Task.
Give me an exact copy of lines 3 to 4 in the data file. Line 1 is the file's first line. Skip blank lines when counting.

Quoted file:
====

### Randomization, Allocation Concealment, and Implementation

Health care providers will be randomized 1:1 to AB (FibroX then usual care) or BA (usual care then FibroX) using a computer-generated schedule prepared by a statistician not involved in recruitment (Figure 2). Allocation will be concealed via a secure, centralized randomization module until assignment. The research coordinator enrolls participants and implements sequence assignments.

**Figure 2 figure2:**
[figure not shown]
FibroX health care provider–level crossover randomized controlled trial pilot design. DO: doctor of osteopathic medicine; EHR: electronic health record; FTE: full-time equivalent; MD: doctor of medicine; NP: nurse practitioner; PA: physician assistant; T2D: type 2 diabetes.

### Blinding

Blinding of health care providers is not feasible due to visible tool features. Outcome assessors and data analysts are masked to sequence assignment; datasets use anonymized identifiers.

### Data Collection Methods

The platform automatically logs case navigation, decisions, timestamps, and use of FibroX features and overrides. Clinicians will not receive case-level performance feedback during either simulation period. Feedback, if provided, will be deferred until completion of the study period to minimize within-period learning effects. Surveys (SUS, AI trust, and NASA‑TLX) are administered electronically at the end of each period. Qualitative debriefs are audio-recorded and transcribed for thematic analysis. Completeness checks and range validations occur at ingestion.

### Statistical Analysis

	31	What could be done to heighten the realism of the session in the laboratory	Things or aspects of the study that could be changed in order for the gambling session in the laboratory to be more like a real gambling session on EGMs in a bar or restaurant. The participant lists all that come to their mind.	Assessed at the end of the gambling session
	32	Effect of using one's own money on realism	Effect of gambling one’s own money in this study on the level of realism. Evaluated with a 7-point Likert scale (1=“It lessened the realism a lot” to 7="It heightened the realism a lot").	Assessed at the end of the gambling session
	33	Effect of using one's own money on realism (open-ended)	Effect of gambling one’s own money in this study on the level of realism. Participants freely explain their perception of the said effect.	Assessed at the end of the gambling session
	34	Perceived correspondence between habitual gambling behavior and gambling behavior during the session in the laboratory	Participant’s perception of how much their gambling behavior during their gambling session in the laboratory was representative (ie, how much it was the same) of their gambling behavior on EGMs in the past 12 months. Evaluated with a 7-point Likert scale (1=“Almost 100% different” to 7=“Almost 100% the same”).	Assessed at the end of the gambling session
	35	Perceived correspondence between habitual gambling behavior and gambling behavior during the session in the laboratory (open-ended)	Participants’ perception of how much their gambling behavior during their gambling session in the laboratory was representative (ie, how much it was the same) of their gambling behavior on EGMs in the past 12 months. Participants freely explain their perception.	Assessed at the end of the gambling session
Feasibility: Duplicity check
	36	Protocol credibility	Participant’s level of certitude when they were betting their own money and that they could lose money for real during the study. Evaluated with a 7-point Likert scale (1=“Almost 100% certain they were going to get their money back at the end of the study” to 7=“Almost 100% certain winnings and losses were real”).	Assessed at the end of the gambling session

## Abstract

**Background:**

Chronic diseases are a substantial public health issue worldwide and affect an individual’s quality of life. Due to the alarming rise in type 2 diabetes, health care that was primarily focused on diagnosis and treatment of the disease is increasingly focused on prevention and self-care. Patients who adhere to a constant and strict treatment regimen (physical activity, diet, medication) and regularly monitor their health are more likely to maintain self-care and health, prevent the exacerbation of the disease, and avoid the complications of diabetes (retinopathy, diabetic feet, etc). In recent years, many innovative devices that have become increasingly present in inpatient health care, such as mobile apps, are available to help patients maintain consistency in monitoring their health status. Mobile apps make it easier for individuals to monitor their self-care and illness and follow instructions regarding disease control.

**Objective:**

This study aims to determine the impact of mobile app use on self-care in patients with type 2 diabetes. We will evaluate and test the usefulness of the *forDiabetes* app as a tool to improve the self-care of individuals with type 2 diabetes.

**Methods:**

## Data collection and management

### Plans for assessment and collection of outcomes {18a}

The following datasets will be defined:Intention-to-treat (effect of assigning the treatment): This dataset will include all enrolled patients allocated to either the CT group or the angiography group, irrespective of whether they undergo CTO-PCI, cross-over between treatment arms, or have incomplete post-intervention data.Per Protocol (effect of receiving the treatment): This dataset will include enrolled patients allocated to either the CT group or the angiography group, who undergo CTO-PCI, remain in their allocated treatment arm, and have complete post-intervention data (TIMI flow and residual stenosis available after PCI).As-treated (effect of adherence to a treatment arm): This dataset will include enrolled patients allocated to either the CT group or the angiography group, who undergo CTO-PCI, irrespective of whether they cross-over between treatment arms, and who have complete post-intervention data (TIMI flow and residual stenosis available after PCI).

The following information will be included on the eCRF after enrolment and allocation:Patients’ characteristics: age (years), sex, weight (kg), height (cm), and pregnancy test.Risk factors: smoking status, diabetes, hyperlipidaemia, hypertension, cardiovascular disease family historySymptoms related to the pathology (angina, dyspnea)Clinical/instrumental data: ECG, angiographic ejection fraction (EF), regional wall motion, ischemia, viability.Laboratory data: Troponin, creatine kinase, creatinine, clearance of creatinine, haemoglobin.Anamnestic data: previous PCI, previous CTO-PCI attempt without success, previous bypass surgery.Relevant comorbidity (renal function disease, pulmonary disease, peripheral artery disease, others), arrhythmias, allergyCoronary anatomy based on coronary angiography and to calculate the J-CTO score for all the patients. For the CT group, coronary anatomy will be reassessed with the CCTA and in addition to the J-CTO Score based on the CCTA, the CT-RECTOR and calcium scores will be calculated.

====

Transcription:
**Figure 2 figure2:**
[figure not shown]